For a brand new building that is not yet out of the ground you can only work from drawings. However, since the large majority of installations are for existing buildings, we will assume, for the purposes of this article, that the application is a two-story office building, with approximately 160m2 per floor and multiple segregated cellular offices and open plan areas.
When they first make an enquiry most customers do not have a clue about how much air conditioning costs, so it is important to establish what their budget is. Some customers maybe willing to discuss this but others will not, especially if they have already had a price from someone else and are shopping around for a better deal.
Failing this, try to give them a ballpark price early on to establish whether it’s worth them, or you, proceeding any further.
Assuming this all goes well, the next step is to carry out a site survey during which the following information needs to be gathered:
- Size of room(s) – internal /external walls and orientation.
- Number of people in each room.
- Windows – sizes, type (single/double glazed any special coatings, internal blind or external shading).
- Internal equipment heat gains (copiers, lights, PCs, servers etc).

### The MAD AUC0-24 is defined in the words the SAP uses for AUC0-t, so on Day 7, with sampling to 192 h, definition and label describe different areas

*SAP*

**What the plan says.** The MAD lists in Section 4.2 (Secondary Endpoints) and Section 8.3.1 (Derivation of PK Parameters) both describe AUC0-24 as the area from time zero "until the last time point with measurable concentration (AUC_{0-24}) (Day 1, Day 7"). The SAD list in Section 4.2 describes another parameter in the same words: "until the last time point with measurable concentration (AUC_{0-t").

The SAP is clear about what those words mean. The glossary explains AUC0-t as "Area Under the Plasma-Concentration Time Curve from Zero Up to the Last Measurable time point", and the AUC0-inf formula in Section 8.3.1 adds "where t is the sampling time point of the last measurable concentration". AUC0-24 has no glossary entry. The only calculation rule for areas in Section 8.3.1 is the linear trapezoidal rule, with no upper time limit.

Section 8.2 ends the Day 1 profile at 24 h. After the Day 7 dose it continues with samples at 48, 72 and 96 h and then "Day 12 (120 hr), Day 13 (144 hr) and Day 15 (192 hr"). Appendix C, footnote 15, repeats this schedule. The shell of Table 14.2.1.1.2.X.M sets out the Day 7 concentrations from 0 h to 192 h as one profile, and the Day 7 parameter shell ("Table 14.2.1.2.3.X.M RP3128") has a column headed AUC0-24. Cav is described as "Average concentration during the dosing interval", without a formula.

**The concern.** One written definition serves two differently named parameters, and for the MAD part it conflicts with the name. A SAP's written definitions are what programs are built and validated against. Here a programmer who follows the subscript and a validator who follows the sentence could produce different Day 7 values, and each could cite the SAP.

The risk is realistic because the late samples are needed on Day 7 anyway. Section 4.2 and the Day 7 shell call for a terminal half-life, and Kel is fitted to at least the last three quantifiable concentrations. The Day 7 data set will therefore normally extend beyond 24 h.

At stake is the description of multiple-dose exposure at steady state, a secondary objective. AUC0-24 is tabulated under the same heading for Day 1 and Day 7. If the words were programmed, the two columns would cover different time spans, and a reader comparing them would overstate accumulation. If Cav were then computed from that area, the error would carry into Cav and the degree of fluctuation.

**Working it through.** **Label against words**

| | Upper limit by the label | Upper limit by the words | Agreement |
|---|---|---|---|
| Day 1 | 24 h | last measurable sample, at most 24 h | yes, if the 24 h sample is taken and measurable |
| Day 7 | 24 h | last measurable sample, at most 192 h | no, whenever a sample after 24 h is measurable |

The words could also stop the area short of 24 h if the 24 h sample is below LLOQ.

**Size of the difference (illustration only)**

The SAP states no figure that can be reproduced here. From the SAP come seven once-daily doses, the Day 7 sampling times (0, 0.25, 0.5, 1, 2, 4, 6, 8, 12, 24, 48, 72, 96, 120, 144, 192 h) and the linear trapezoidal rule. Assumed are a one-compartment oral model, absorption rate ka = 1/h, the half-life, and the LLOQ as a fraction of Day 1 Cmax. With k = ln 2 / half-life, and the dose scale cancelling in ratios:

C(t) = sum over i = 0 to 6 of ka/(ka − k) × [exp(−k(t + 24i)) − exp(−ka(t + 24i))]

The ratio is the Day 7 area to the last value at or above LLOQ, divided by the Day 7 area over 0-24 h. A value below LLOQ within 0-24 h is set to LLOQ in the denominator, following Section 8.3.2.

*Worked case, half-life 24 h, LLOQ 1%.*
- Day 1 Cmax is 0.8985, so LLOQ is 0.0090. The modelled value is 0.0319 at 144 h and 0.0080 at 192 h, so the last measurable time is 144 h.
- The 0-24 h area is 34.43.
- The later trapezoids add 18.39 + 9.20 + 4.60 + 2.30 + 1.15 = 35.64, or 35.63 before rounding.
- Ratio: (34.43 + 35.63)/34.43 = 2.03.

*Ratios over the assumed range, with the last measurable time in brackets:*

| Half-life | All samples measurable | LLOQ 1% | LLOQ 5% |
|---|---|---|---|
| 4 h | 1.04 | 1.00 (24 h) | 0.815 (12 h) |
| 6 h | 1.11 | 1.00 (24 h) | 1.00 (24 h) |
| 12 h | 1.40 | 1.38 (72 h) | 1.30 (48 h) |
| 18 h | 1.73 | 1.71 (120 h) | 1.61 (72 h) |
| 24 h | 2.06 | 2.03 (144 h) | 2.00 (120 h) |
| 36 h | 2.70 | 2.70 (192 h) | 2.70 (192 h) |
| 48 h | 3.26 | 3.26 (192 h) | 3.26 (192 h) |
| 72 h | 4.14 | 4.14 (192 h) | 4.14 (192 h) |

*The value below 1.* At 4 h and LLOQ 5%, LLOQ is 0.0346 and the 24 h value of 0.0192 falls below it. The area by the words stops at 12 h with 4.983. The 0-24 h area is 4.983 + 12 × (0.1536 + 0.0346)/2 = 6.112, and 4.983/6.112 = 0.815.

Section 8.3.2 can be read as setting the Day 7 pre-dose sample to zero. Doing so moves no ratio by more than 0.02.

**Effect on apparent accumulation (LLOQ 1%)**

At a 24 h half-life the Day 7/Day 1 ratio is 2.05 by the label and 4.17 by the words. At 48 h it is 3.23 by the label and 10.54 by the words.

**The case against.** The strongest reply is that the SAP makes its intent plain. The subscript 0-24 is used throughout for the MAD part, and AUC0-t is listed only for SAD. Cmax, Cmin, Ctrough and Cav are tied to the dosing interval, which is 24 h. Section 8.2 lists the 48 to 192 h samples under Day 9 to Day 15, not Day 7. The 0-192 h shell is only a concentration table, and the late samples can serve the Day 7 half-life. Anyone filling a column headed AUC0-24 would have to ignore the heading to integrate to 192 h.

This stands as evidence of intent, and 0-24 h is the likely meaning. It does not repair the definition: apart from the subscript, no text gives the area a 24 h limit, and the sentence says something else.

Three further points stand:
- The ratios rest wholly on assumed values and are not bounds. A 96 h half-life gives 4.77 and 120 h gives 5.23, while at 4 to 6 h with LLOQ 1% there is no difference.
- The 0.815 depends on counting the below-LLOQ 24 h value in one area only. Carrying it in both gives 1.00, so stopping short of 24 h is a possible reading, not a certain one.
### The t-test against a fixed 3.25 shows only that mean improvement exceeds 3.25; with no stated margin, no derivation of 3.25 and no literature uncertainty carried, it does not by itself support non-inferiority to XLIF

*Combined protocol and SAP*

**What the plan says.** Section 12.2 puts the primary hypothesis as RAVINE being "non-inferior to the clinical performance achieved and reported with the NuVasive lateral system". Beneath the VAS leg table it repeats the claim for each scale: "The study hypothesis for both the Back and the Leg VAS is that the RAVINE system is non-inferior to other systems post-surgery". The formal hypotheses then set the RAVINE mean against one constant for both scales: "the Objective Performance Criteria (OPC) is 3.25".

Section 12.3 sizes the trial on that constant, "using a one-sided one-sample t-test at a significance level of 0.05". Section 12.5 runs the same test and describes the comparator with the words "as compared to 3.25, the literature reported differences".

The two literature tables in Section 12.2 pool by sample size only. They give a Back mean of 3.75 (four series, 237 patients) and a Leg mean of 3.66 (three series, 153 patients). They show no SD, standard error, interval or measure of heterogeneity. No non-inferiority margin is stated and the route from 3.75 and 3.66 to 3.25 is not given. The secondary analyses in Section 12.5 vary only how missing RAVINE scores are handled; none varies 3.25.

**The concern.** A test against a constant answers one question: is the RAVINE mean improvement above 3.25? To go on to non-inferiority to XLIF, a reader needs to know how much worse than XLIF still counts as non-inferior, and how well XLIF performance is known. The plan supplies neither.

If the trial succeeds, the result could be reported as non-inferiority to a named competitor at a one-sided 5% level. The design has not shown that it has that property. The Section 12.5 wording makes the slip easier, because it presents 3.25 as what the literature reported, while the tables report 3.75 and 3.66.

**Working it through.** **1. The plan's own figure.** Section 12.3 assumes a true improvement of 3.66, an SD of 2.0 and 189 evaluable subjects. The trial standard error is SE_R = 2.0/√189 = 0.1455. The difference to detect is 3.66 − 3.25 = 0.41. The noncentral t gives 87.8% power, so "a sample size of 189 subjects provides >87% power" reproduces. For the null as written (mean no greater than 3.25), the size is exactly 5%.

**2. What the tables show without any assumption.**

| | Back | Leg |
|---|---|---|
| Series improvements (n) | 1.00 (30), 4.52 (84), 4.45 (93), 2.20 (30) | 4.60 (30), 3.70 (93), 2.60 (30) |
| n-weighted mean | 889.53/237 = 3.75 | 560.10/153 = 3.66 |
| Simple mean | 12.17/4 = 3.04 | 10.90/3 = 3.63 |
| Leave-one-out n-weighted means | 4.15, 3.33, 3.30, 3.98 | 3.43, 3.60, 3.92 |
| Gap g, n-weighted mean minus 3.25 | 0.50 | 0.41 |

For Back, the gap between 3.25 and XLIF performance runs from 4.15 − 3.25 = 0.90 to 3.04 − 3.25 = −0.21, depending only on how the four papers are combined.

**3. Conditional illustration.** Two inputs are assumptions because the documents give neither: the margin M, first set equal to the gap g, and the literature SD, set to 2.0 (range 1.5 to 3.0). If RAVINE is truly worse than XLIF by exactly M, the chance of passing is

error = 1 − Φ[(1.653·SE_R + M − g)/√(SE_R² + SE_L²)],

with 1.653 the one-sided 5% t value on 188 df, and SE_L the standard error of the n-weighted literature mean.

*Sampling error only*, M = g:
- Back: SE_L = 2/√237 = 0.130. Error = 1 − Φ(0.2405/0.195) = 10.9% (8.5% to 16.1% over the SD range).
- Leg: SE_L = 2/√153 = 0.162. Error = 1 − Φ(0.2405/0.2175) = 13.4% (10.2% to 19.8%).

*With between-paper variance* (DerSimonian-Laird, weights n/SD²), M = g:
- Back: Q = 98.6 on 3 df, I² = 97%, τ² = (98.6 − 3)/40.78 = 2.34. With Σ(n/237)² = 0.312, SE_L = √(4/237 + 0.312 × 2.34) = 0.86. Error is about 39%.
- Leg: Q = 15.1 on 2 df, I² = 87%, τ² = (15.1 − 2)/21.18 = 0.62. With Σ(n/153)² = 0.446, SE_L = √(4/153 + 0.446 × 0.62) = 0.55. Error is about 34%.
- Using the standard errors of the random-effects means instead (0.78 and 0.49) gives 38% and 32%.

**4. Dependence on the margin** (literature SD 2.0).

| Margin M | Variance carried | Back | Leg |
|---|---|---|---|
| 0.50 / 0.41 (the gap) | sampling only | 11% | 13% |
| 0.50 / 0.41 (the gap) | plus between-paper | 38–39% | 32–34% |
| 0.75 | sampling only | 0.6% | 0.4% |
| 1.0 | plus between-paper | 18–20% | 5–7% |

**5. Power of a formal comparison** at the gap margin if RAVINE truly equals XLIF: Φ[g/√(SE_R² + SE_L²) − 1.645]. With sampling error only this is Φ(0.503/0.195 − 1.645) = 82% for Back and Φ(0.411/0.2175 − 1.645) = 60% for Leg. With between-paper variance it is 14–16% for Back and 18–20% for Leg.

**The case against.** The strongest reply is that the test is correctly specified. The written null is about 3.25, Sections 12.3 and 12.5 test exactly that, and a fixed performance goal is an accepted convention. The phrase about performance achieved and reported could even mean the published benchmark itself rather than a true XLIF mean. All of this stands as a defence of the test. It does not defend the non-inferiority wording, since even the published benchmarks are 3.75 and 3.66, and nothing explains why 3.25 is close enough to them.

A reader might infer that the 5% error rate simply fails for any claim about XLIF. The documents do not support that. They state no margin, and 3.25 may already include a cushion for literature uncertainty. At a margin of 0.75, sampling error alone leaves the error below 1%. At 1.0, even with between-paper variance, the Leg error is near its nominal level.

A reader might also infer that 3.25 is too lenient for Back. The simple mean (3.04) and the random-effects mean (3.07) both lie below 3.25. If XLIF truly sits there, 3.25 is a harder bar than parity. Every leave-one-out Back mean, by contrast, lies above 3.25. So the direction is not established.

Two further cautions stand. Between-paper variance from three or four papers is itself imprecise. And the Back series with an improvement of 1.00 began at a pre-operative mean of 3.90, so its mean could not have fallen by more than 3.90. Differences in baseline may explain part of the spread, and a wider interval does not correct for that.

- Building construction (suspended ceiling, void depth, and external wall construction).
- Location of power supplies and space for external equipment (roof, ground, wall mounted) Is the roof strong enough to take the weight of the proposed equipment? If in doubt the client or their landlord may have to engage the services of a structural engineer.
- Roof access. Can the proposed equipment be manhandled up to and onto the roof without needing a crane? Take measurements of all stairways, lift openings and doorways along the proposed route up to the roof.
- Space and possible routes for pipe-work and/or ducting.
- Is there any additional mechanical ventilation required to meet building regulations? This is often the case if a new occupied internal space/office is created with no external opening windows.
- Check with the customer exactly what he requires in terms of temperature control and whether the system is for cooling only or heating and cooling with independent control for each area. It is also very important to find out if the client has any future plans to expand or change the floor plan in any way. If he does, then now is the time to consider building in flexibility to accommodate those future changes. Chances are the client will be more interested in limiting the initial cost, in which case it is also important to point out that a system designed to a price for immediate requirements will cost more to modify or add to in the future.
Having undertaken the site survey the next step is to take all the information gathered back to base and crunch some numbers to see what the cooling/heating loads will be.
At this stage you also probably have an idea of what type of system(s) you will be offering, but that is for the next instalment.